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THE

F OU N D L IN G.

The lines, marked wib inverted commas, 'ibus,' are omitted in the

representation.

A CT I.
SCENE, an Apartment in Sir Roger Belmont's House.
Enter Young Belmont and Col. Raymond.

BELMONT.
-Y dear Colonel,

you are as unlettered in love as I am in war. What, a woman, a fine woinan, a coquette, and my fifter - and to be won by whining! Mercy on us ! that a well-built fellow, with common sense, thould take pains to unman himself, to tempt a warm girl of two-and-twenty to come to bed to him ! I say, again, and again, Colonel, my fifter's a woman.

Col. And the very individual woman that I want, Charles.

Bel. And of all women in the world, the least fit for thee. An April day is less changeable than her humour. She laughs behind her fan at what she should not understand ; calls humility meanness, and blushing the want of education. In all affairs with a man, she goes by contraries ; if you tell her a merry story, she fighs; if a serious one, she laughs; for yes, she says no, and for no, yes; and is mistress of such obedient features, that her looks are always ready to confirm what her tongue utters.

Col. Fine painting, upon my word, and no flattery!

Bel. This is the lady. Now for the lover. A fellow made up of credulity and fufpicion ; believing where he fhould doubt, and doubting where he should believe ; jealous without cause, and satisfied without proof. A great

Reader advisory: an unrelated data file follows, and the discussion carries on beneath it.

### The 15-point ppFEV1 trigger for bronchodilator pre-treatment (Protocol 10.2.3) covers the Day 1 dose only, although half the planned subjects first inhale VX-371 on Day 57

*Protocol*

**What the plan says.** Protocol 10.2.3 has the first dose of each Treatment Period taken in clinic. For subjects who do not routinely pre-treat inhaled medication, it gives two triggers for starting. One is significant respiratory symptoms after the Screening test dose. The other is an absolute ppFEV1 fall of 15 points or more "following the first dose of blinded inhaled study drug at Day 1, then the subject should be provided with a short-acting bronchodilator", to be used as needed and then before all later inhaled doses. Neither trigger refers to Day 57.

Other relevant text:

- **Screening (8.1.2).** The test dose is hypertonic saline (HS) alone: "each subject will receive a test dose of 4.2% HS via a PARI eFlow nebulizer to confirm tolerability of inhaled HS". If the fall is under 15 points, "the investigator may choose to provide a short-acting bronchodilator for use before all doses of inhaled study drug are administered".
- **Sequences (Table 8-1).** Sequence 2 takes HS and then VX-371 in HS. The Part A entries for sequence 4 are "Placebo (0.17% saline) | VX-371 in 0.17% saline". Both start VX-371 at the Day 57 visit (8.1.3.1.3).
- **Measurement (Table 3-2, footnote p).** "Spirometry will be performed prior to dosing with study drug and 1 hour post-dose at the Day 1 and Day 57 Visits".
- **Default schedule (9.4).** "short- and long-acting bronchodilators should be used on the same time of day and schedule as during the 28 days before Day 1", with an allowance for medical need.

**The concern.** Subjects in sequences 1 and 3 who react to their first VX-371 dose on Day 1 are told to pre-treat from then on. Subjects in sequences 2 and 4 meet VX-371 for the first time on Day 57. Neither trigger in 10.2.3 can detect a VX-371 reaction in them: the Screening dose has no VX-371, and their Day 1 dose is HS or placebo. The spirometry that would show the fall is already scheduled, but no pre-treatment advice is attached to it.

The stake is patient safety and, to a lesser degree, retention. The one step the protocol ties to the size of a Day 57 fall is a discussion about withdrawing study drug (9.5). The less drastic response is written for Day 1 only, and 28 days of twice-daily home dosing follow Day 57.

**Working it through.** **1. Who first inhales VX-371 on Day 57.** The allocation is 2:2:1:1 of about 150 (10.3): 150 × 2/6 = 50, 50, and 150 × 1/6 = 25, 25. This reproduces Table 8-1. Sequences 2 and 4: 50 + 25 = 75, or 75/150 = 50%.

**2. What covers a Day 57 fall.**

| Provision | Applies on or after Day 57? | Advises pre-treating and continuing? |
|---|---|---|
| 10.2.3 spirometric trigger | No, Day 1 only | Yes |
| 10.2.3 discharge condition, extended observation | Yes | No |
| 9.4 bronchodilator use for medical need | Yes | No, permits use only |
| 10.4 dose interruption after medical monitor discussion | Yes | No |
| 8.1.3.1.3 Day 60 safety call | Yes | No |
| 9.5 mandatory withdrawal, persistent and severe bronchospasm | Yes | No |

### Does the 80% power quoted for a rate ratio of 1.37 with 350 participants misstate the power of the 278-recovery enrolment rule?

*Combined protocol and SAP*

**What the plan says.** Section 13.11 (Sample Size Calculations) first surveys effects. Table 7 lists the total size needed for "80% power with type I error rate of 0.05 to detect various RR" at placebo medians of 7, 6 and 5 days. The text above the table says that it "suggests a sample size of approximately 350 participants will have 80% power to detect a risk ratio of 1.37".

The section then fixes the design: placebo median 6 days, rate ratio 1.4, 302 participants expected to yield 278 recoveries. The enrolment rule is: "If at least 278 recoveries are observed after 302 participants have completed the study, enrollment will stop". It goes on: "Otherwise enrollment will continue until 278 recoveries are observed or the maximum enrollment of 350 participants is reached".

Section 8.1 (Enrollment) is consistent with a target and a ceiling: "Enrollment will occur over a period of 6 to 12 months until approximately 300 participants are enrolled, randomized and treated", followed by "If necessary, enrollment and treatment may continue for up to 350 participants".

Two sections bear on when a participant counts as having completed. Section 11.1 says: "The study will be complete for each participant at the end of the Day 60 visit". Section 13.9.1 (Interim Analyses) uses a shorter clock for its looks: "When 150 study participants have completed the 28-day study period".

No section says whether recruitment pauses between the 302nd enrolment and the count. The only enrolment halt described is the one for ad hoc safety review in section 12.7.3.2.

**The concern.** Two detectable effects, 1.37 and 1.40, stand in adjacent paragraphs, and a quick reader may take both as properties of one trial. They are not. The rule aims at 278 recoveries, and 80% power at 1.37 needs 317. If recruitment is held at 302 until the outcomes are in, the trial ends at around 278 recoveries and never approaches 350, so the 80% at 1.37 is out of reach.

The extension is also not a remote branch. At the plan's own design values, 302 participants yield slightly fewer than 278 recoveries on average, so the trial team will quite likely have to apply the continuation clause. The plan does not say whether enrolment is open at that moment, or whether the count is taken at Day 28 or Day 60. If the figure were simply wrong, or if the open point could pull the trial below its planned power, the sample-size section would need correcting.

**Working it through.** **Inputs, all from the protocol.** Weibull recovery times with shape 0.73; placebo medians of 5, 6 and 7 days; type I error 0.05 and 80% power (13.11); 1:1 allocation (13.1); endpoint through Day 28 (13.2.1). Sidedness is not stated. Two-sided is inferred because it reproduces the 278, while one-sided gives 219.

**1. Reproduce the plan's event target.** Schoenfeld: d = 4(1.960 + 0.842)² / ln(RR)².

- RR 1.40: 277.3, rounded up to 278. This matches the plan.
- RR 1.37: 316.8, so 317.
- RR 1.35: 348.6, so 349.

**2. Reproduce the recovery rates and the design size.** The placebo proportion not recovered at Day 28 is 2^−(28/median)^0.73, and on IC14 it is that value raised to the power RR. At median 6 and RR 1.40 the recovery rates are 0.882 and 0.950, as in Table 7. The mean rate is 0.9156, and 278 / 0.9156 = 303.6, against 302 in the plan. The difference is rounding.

boy,

boy, that has lost his way, and blubbering through every road, but the right, to find his home again; ha, ha, ha!

Col. Mighty florid, indeed, Sir!

Bel, Come, come, Colonel; Love, that can exalt the brute to a man, has set you upon all-fours. Women are indeed delicious creatures; but not what you think them. The first wish of every mother's daughter is power, the second inischief: the way to her heart is by indifference, or abuse; for whoever owns her beauty, will feel her ty-. sanny: but if he calls her ugly, or a fool, she'll set her cap at him, and take pains for his good opinion.

Col. And fo, submission and flattery are out of your system?

Bel. For fubmifiion and flattery, I substitute impudence and contradiction; these two, well managed, my dear, will do more with beauty in an hour, than fine speeches in a year. Your fine woman expects adoration, and receives it as common incense, which every fool offers ; while the rude fellow, who tells her truth, claims all her attention. Difficulty endears conquest. To him only The appears what she should be to all; and while the laa bours with her natural charms to secure him, the's lost. herself.